Headshot of Lee-Ann Martin

For revolutionizing the study and influence of Indigenous art

For more than three decades, Lee-Ann Martin’s commitment to Indigenous art has been matched only by her ability to assess and transform the cultural institutions responsible for its stewardship and promotion. 

During her 1989-90 residency at the Canadian Museum of Civilization (CMC), now the Canadian Museum of History, in Gatineau, Quebec, she produced The Politics of Inclusion and Exclusion: Contemporary Native Art and Public Art Museums in Canada. The report led the Canada Council for the Arts to develop an acquisition program for works by contemporary Indigenous artists, which helped correct their longstanding systemic exclusion from public collections. In the decades since, her institutional advocacy has continued to reshape how provincial and national arts councils support Indigenous art.

While at the CMC, Martin co-curated INDIGENA: Perspectives of Indigenous Peoples on Five Hundred Years, which toured internationally. Many exceptional curatorial projects followed, including a 2018 exhibition of 150 Indigenous women artists on billboards across Canada entitled Resilience.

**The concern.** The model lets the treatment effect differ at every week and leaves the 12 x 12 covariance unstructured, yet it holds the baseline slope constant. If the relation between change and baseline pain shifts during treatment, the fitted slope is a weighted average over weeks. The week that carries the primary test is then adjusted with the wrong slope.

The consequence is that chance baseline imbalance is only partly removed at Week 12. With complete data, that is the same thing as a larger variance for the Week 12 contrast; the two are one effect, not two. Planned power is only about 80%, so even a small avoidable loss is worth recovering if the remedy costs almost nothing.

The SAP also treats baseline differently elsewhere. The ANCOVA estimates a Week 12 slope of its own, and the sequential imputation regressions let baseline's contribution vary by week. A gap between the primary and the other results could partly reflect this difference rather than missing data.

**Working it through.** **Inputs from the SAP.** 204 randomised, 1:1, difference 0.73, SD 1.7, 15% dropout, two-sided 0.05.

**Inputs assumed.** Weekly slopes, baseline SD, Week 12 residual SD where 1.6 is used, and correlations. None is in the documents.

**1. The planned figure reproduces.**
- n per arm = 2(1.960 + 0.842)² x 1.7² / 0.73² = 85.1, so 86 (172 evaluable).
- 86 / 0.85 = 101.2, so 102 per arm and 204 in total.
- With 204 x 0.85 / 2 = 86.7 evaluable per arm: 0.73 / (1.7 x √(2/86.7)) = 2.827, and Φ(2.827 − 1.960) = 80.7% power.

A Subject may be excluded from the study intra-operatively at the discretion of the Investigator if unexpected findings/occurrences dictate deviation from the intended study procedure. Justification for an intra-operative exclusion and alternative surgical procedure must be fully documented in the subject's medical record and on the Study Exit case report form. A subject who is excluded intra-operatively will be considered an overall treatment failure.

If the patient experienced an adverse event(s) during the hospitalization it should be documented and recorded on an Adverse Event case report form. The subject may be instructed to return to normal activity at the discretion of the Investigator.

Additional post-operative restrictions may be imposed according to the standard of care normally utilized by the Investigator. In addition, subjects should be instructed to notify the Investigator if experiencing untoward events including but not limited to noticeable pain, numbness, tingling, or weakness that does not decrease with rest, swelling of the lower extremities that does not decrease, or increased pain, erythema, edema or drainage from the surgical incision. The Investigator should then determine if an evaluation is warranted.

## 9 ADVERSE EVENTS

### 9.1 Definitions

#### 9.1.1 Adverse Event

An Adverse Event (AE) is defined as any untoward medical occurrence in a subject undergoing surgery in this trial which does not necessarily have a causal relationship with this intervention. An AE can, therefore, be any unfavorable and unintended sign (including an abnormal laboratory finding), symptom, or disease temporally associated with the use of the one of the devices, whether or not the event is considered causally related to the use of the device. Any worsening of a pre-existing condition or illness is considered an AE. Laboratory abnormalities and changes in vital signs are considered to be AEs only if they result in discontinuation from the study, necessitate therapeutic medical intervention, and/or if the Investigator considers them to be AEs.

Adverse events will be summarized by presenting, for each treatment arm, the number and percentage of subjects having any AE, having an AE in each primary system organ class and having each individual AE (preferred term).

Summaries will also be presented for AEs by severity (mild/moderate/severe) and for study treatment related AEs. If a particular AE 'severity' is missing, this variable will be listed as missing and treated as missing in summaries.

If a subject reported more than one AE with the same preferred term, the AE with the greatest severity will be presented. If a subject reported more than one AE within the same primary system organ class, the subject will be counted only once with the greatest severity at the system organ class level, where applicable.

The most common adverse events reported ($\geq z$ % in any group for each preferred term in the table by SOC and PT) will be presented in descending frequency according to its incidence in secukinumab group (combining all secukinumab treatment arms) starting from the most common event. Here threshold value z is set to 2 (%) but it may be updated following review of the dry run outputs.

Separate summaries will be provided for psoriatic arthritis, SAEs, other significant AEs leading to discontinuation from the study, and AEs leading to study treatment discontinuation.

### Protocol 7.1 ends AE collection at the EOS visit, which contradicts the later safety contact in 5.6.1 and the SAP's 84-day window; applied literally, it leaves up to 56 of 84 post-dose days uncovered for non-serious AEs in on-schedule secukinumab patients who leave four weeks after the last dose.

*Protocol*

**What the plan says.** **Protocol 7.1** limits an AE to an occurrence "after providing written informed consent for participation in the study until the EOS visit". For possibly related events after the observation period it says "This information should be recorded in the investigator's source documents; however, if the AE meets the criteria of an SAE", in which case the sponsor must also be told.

Beyond her institutional advisory work and her national and international curating, research and lecturing activities, Martin has also made important contributions to the development of Indigenous education programs. In 2019 she was awarded a Governor General's Awards in Visual and Media Arts.

Degree: DFA

See all spring 2022 honorands

Nominations

To nominate someone for a Concordia honorary degree, please review the selection criteria, eligibility and exclusions as outlined in the Policy on the Awarding of Honorary Degrees, complete a nomination form, and send it to:

Shelina Houssenaly
HDCC secretary
shelina.houssenaly@concordia.ca

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